A New Focus on Horizontal Privity Under Texas Law
Of the three courts considering this issue in the Sabine case, only the Second Circuit reached the issue of horizontal privity. The Bankruptcy Court declined to rule on the issue, although it did say that if horizontal privity were a requirement, that requirement was not fulfilled in this case. The District Court decided the case on the basis of the "touch and concern" requirements, and expressly declined to address horizontal privity. The Second Circuit noted, "[t]he trend across the country is towards abolition of the horizontal privity requirement, as reflected in the Restatement (Third) of Property, which has eliminated the requirement," but held that the requirement still applied under Texas law.
On June 8, 2018, the midstream companies filed a petition seeking a panel rehearing by the Second Circuit, which remains pending. The petition
argues that the Second Circuit erred in its assessment of Texas law, and that, instead of adopting a horizontal privity requirement, it should instead certify the issue to the Texas Supreme Court for it to decide.
Even if the Second Circuit decision stands, it is not precedential in nature. First, the Second Circuit issued the decision as a "summary order." Even within the Second Circuit, such orders are not considered binding precedent. Courts can still, however, look at it for its persuasive value.
Second, as noted above, the case turned on an interpretation of Texas law, which is not a particular area of expertise of the Second Circuit. If going forward the Texas courts clarify their own view of the issue of whether horizontal privity is required to have a covenant that runs with the land, the rulings of the Texas courts will be given far greater weight than this appellate ruling. And obviously, if the Second Circuit grants panel rehearing and agrees to certify the issue to the Texas Supreme Court, the Texas Supreme Court's ruling will control in both Sabine and all future Texas law cases.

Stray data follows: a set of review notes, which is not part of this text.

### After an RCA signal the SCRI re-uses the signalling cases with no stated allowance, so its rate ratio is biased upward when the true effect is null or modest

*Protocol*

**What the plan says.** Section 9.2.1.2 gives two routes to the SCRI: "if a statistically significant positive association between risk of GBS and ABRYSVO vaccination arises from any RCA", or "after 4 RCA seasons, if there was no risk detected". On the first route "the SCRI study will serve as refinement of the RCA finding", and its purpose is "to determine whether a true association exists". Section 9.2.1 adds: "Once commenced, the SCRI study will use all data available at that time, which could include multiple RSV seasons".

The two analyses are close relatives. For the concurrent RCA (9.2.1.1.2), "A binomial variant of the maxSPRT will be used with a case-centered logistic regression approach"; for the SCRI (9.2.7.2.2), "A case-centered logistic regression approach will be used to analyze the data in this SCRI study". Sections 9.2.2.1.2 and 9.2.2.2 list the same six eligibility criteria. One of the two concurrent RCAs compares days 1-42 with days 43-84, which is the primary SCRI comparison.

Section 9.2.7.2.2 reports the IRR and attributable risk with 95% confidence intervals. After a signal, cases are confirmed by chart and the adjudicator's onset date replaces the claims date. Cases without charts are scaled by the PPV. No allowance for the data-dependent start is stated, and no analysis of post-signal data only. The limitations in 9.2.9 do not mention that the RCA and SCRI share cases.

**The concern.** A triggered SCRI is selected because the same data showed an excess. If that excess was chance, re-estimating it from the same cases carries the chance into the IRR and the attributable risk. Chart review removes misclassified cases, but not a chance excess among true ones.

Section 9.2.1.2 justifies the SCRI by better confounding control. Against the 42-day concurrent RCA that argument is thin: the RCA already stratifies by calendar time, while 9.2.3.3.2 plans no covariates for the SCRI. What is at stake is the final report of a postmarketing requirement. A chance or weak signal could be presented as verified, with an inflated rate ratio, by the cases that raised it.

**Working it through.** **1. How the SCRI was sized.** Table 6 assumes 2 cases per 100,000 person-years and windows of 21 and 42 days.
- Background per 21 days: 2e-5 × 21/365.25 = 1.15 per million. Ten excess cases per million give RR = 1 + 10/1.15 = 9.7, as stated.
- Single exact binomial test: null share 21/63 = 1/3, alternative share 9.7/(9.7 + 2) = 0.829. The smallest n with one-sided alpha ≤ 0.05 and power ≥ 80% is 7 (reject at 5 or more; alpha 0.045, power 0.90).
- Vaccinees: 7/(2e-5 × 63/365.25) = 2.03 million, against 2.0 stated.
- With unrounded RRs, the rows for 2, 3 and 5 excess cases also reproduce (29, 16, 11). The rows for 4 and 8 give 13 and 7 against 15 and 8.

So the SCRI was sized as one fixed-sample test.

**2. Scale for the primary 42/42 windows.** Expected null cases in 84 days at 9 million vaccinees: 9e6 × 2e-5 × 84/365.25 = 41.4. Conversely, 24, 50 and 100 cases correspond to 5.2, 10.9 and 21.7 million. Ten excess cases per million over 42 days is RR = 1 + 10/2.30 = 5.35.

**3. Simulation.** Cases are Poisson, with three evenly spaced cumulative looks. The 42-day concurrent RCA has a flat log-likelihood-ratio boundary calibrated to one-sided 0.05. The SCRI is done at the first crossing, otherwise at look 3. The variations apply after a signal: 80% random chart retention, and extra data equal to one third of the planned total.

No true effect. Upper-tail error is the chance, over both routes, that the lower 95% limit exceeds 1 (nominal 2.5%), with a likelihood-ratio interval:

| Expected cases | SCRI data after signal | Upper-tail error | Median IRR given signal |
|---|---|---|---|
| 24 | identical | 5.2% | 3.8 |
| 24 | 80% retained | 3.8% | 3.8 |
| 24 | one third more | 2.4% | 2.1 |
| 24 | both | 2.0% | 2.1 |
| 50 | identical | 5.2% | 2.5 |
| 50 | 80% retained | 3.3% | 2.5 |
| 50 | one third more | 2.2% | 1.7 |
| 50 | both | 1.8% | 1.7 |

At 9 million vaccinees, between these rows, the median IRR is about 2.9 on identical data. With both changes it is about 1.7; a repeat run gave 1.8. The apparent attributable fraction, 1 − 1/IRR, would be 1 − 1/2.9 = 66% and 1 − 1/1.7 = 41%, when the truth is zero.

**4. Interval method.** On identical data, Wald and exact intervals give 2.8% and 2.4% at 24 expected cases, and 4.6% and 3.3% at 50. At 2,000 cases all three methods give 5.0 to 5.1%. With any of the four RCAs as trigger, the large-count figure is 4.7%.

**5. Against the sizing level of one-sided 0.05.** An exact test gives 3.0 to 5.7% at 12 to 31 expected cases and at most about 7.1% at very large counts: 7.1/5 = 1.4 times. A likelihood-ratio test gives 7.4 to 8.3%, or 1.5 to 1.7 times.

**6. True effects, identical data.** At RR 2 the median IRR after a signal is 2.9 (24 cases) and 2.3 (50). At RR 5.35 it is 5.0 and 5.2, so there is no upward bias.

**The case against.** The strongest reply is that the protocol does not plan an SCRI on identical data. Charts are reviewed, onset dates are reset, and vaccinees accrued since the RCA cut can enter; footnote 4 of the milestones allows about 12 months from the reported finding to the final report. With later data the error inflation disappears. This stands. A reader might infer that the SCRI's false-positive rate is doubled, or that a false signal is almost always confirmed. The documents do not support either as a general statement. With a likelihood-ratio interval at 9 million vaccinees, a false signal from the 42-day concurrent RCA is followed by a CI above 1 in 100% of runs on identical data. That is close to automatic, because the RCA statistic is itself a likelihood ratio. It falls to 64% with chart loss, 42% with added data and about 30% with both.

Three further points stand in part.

Implications of Second Circuit's Decision for Practitioners
While of limited precedential value, to date the Sabine decisions are the only decisions that directly address the ability to reject midstream agreements in the bankruptcy context, and because the Sabine rulings are the only guidance on the topic, practitioners may want to consider their potential application when structuring gathering agreements.
After this most recent ruling in Sabine, it is possible that a court could rely on either the "touch and concern" requirement or the horizontal privity requirement as a reason to rule in favor of a debtor's right to reject covenants in midstream gathering and services agreements on the basis that they do not run with the land. Those looking to create covenants running with the land, therefore, may attempt to satisfy both requirements to protect a contract from rejection. Creating horizontal privity is challenging in that it would require the midstream provider to obtain a contemporaneous conveyance of a real property interest in the producer's properties. Specific conveyances of rights under leases to midstream producers traditionally have not been part of the structure of these gathering agreements, and producers may resist them. Other alternatives, such as obtaining a security interest over the producer's real property, also may face resistance from producers or their lenders.
Since the initial Bankruptcy Court decision was issued in this case in May 2016, we have seen multiple approaches proposed and taken to addressing rejection risk in midstream gathering agreements, many of them focused more on the "touch and concern" requirement than on the horizontal privity requirement. This Second Circuit decision may further impact the continually evolving market terms in the midstream space by causing practitioners also to focus on horizontal privity.